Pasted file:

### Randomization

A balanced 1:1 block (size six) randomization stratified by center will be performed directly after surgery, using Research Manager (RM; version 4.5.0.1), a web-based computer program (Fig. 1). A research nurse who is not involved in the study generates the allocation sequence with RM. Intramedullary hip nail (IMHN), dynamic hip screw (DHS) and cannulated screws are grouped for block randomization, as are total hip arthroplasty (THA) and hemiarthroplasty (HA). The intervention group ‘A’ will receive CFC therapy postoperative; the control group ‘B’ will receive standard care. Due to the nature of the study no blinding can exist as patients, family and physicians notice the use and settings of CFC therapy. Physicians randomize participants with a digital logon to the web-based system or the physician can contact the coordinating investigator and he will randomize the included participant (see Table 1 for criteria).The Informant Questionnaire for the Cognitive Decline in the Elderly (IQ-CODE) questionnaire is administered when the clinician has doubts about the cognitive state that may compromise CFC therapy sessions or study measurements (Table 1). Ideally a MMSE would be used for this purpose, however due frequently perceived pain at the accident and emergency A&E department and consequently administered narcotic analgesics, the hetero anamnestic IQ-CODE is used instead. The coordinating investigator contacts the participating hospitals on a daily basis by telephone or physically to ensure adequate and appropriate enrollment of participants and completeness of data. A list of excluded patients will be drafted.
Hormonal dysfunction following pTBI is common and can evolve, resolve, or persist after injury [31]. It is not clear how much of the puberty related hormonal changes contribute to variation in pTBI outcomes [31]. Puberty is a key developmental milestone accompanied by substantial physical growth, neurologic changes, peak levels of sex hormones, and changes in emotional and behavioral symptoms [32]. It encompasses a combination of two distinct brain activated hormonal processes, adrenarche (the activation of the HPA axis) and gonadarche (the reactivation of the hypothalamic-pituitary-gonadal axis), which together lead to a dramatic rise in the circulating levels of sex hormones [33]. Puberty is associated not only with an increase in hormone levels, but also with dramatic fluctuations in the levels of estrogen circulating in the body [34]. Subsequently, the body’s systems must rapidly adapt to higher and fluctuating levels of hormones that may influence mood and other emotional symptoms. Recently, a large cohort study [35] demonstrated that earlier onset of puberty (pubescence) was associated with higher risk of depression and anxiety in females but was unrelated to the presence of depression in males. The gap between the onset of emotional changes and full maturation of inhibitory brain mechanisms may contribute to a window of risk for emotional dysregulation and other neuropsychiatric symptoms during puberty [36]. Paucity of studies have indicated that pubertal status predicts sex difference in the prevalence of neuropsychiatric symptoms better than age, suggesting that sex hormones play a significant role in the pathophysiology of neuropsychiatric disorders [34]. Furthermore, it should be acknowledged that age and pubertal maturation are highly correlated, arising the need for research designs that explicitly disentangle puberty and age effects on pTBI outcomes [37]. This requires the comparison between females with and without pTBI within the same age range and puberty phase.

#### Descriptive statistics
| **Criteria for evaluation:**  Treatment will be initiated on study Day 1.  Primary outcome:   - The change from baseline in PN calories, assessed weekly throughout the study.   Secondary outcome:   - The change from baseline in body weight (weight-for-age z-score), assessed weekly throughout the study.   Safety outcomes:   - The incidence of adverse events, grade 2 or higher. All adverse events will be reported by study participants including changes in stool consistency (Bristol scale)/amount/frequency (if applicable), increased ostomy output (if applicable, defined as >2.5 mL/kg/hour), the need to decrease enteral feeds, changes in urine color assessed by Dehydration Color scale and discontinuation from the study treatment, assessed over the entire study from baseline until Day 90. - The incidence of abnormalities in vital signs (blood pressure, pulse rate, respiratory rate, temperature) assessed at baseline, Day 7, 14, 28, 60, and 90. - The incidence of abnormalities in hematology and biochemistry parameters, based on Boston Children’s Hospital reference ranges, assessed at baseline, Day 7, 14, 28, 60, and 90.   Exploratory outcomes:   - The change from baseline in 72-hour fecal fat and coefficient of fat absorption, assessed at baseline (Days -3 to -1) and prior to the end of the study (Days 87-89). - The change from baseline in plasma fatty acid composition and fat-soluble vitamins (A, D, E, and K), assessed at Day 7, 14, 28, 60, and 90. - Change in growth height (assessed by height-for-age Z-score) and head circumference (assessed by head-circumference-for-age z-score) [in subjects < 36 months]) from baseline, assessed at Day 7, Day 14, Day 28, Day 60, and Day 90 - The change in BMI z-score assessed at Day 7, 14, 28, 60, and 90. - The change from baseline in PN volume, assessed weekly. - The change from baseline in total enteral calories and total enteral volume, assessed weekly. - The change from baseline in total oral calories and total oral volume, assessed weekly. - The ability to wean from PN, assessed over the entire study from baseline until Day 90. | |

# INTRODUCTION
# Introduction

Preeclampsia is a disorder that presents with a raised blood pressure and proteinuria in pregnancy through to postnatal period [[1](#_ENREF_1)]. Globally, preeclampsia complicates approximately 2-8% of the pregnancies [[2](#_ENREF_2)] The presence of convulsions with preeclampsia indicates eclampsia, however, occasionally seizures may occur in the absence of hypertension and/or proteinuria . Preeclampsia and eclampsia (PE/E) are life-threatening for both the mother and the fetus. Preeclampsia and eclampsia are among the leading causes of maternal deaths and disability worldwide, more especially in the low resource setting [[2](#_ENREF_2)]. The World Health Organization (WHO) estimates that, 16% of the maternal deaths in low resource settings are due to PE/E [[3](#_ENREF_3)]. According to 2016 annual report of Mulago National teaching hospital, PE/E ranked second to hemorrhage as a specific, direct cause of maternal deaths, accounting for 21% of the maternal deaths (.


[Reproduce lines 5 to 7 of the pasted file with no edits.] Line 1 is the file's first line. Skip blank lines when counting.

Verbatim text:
| **Criteria for evaluation:**  Treatment will be initiated on study Day 1.  Primary outcome:   - The change from baseline in PN calories, assessed weekly throughout the study.   Secondary outcome:   - The change from baseline in body weight (weight-for-age z-score), assessed weekly throughout the study.   Safety outcomes:   - The incidence of adverse events, grade 2 or higher. All adverse events will be reported by study participants including changes in stool consistency (Bristol scale)/amount/frequency (if applicable), increased ostomy output (if applicable, defined as >2.5 mL/kg/hour), the need to decrease enteral feeds, changes in urine color assessed by Dehydration Color scale and discontinuation from the study treatment, assessed over the entire study from baseline until Day 90. - The incidence of abnormalities in vital signs (blood pressure, pulse rate, respiratory rate, temperature) assessed at baseline, Day 7, 14, 28, 60, and 90. - The incidence of abnormalities in hematology and biochemistry parameters, based on Boston Children’s Hospital reference ranges, assessed at baseline, Day 7, 14, 28, 60, and 90.   Exploratory outcomes:   - The change from baseline in 72-hour fecal fat and coefficient of fat absorption, assessed at baseline (Days -3 to -1) and prior to the end of the study (Days 87-89). - The change from baseline in plasma fatty acid composition and fat-soluble vitamins (A, D, E, and K), assessed at Day 7, 14, 28, 60, and 90. - Change in growth height (assessed by height-for-age Z-score) and head circumference (assessed by head-circumference-for-age z-score) [in subjects < 36 months]) from baseline, assessed at Day 7, Day 14, Day 28, Day 60, and Day 90 - The change in BMI z-score assessed at Day 7, 14, 28, 60, and 90. - The change from baseline in PN volume, assessed weekly. - The change from baseline in total enteral calories and total enteral volume, assessed weekly. - The change from baseline in total oral calories and total oral volume, assessed weekly. - The ability to wean from PN, assessed over the entire study from baseline until Day 90. | |

# INTRODUCTION
# Introduction